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Progressive Rock: The 7 Samurai – The Ultimate Epic

This has somehow slipped past my radar, but let it be known now that last October the music labels Colossus and Musea presented a progressive rock album called The 7 Samurai – The Ultimate Epic. I actually found out about this all by chance while doing my usual rounds checking what sort of Kurosawa items are being sold around the world.

I cannot personally say much about the album, as my requests for a review copy have not been replied to by the companies in question. However, here is the product description that usually appears attached to the work:

Responding to the big demand, the joint-venture between Colossus (The Finnish Progressive Music Association) and Musea (Kalevala, The Spaghetti Epic, The Colossus of Rhodes…) proudly presents its brand new concept-album: The Seven Samurai – The Ultimate Epic!

Here’s a Progressive rock concept-album inspired by the famous film by Akira Kurosawa (1954). The story has been divided in three chapters, and Tempano (Venezuela), Consorzio Acqua Potabile (Italy) and Taproban (Italy) have been chosen to interpret one track [each]. The total length of each suite is around 25 minutes.

The sound remains faithful to the spirit of the Seventies Progressive rock music: original keyboards (Hammond organ, Moog, Mellotron, Fender Rhodes, Grand Piano etc.) are favoured, and the bands avoid loops, drum machines or other Eighties and Nineties digital sounds. The three groups involved have composed three magnificent Progressive rok epics, reminding all the Seventies masters (Genesis and Jethro Tull for the first named, Banco del Mutuo Soccorso or King Crimson for the second one, Emerson, Lake & Palmer for the last one, amongst others…), but each piece is also faithful to every band’s style and personality. Brilliant!

The track listing is the following:

1. Alla Corte Degli Eroi – 1550, Periodo Sengoku (I. Shimada Kambei/II. Kikuchiyo: Il Volo/III. Crepusculo – Parte Uno/IV. Il Vecchio Mulino/V. Katayama Gorobei: Le Sete Spade/VI. Fa Che Io Sia: Il Dono)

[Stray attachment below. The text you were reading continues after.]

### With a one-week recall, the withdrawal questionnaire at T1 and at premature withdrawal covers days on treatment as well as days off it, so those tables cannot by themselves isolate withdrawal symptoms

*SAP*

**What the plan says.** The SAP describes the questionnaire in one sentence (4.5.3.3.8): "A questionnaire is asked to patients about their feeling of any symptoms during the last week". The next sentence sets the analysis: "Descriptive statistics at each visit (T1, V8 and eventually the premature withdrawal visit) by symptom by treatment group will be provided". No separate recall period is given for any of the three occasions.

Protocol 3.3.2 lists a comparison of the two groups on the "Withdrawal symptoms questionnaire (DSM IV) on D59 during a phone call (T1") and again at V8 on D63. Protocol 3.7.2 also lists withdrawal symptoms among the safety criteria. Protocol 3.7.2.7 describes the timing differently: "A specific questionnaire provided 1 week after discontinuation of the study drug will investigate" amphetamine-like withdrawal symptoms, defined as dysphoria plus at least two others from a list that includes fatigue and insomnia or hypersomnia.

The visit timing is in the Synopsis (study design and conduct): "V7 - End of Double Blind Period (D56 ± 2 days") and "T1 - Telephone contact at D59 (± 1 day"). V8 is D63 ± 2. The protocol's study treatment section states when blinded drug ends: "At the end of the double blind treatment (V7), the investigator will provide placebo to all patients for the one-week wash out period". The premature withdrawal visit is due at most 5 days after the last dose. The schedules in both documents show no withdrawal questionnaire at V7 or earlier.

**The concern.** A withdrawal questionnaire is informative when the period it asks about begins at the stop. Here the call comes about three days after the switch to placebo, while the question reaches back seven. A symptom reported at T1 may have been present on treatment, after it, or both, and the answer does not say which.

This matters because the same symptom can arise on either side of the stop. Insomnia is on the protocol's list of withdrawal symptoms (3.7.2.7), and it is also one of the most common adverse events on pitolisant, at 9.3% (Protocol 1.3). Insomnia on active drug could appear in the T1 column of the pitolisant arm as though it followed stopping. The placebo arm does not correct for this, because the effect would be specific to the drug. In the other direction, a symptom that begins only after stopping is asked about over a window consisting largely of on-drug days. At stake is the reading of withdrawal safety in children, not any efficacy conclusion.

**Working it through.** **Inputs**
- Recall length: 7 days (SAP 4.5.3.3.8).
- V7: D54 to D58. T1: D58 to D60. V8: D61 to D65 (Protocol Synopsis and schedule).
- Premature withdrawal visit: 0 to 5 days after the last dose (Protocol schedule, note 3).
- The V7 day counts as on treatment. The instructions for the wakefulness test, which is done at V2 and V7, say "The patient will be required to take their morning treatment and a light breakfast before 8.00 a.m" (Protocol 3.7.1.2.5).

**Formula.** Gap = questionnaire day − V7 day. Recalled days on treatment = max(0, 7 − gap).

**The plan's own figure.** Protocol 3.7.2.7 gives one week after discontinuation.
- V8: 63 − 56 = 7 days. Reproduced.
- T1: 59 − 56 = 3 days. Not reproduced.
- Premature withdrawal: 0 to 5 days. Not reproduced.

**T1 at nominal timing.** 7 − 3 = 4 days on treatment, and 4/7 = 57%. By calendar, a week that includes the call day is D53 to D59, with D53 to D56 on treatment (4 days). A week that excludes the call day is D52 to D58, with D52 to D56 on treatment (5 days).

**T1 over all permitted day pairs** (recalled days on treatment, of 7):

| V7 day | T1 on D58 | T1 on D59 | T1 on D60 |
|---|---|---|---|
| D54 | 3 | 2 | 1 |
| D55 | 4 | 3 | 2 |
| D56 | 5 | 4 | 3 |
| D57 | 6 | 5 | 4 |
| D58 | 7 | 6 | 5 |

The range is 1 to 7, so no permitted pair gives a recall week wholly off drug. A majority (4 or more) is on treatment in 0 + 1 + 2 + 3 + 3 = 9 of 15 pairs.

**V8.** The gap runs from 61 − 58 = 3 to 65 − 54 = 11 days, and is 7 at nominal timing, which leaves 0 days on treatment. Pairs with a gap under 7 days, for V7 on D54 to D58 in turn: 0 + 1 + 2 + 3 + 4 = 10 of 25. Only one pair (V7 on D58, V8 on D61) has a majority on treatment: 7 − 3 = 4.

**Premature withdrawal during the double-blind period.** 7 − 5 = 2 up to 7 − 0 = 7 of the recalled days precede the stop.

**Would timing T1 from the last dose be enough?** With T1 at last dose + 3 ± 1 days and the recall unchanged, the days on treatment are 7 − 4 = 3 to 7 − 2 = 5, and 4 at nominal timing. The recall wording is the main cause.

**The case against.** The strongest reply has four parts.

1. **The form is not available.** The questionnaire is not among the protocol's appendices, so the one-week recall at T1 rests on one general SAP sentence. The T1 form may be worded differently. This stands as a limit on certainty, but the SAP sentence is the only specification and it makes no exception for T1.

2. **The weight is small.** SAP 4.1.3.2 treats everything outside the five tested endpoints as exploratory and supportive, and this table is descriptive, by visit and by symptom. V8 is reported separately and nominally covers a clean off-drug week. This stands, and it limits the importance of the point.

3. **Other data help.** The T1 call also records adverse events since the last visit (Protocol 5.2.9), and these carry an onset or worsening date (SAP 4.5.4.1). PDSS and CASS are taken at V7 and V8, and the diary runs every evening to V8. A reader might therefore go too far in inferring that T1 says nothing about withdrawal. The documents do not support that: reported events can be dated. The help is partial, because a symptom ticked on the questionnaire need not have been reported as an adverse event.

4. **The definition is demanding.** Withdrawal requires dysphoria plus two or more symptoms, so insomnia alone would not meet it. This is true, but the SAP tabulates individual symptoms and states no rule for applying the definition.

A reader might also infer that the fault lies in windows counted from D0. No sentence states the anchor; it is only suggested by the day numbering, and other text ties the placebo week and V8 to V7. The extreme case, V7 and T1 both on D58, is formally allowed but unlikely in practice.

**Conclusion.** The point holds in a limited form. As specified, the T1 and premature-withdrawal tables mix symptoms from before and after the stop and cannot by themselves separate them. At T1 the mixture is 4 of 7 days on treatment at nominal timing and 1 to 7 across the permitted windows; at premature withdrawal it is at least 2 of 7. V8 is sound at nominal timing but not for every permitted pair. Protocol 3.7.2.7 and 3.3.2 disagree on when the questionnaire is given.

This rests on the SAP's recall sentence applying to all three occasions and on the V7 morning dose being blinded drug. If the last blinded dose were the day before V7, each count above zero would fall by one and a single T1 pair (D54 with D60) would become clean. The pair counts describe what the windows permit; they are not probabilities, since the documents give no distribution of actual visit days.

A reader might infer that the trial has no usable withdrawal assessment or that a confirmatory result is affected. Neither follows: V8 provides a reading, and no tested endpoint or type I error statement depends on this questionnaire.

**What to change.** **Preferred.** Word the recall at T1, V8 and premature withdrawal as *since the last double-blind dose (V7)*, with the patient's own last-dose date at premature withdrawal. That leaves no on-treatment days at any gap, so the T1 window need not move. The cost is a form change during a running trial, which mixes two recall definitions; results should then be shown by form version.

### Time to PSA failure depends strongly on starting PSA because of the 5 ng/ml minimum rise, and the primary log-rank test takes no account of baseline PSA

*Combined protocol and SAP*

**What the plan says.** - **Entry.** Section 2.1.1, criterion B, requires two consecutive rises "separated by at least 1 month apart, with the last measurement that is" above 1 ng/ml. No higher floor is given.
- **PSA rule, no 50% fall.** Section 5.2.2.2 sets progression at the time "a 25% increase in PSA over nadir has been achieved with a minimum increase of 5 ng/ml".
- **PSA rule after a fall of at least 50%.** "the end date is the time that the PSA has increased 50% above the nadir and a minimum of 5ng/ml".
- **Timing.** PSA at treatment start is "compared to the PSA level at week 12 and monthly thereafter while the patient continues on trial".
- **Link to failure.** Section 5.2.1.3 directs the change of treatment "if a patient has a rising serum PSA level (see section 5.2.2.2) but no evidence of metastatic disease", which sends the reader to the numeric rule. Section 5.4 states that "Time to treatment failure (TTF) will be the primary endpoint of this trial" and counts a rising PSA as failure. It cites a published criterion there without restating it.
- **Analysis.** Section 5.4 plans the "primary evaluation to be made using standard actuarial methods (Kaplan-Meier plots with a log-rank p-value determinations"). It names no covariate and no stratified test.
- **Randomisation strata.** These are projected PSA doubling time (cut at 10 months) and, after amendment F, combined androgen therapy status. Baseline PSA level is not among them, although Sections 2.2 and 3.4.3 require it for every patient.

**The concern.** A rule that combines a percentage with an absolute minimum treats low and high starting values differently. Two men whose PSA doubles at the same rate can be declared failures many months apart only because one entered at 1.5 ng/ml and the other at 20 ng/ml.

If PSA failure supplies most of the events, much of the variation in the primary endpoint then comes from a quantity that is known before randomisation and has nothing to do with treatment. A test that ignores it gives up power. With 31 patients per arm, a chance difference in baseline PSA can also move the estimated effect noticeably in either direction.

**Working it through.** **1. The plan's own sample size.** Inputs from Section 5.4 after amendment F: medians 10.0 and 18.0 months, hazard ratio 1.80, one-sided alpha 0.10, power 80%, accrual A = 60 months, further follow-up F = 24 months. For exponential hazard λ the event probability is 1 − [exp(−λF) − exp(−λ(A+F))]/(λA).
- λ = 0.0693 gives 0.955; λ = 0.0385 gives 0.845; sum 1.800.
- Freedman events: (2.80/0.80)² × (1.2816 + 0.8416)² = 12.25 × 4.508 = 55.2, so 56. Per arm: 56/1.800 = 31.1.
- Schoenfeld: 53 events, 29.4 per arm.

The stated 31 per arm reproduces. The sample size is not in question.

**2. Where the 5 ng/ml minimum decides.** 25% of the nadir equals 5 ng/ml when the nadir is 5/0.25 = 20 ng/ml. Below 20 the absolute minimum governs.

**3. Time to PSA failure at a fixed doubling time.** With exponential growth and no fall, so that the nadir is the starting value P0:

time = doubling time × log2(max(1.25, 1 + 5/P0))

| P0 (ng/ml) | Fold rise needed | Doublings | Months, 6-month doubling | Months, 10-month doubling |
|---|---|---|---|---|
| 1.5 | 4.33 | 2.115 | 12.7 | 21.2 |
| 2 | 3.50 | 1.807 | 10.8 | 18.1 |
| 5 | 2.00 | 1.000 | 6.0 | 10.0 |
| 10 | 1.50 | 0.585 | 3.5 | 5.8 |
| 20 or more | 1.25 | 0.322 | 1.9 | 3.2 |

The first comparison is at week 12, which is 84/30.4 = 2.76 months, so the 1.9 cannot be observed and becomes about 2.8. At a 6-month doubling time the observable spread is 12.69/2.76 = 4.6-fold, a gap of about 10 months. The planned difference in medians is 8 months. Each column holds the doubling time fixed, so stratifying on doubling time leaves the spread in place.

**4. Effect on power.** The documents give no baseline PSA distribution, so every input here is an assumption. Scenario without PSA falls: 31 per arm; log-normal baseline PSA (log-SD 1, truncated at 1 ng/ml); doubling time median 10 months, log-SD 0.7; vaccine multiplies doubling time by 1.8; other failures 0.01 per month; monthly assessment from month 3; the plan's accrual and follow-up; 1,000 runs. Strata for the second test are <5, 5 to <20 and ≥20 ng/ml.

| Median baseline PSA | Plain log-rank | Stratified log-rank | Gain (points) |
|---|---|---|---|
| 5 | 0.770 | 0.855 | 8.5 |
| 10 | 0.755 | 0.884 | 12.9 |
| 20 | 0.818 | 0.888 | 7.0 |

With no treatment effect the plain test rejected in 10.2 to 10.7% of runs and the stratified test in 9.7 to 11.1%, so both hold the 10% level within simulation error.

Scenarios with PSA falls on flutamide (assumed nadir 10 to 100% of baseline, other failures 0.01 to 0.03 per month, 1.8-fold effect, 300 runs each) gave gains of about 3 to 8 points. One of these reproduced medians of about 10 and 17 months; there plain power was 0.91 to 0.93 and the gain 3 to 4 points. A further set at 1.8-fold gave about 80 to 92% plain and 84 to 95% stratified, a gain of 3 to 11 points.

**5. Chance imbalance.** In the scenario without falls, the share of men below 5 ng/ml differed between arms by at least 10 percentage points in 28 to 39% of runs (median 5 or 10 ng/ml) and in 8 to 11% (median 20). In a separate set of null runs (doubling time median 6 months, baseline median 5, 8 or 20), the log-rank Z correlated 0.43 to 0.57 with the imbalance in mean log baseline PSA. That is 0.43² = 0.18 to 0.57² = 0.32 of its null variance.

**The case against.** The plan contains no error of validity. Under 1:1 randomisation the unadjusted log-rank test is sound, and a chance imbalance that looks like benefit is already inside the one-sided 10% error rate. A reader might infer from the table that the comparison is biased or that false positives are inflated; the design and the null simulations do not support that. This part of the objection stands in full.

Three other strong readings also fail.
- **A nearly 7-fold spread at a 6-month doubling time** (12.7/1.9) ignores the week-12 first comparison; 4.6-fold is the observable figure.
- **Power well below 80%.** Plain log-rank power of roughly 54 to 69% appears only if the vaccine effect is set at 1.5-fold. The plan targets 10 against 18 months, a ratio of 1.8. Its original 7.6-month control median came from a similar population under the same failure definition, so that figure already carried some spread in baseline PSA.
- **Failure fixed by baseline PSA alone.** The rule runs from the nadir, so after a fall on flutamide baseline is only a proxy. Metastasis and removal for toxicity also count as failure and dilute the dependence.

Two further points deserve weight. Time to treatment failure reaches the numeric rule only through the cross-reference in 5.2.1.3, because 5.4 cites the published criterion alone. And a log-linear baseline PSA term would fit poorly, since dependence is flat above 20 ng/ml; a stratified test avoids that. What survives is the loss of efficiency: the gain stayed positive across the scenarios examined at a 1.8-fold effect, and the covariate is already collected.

2. The Farmers (I. Farewell To The Season/II. The Lone Samurai/III. Despair, Shout !/IV. The Blind Crow)

3. The Bandits (I. First Ride/II. Eagle’s Peak Pyre/III. The Flaming Lady/IV. Last Ride)

The CD is currently available at Amazon.com for $14.90. It may of course be cheaper elsewhere.


Discussion

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Jeremy Quintanilla

I’ll check it out today, and get back to you, thats if I can find the album or download it from a place am familiar with

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Ben

Well if I come upon it and am able to listen I will, but that is unlikely.
I must say the album cover is pretty cool. They actually got the likeness of everyone down except, perhaps, Shimura/Kambei.

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Jeremy Quintanilla

Well it was hard, trying to find this album, it appears no store catalog has any information about the artist. I luckily came across a musician friend that is a walking encyclopedia of musical information. He didnt have a clue, but with his determination to know everything music, and me having curiosity getting the better of me, we search for the elusive album. After a few hours and many rare album stores, we hit a store that the owner recalled a number “7” being on a album cover and a cartoon drawing, after a few minutes of searching-he found it! I was excited, but it didn’t last long.

I dont know how to really review a song or album very well so bare with.

I would call it more “world” music then “progressive”. The music to me is generic at best, nothing I havent heard before, nothing to really get my attention. Only small areas can you guess of a scene from the movie, then right as you get the imagine a instrument comes and destroys it. I cant find any rhythm or general following of the movie. I thought that since they are all over 20 minutes long, you could basically follow the movie, but there is too much odd noises, distraction and wrong pacing to do so.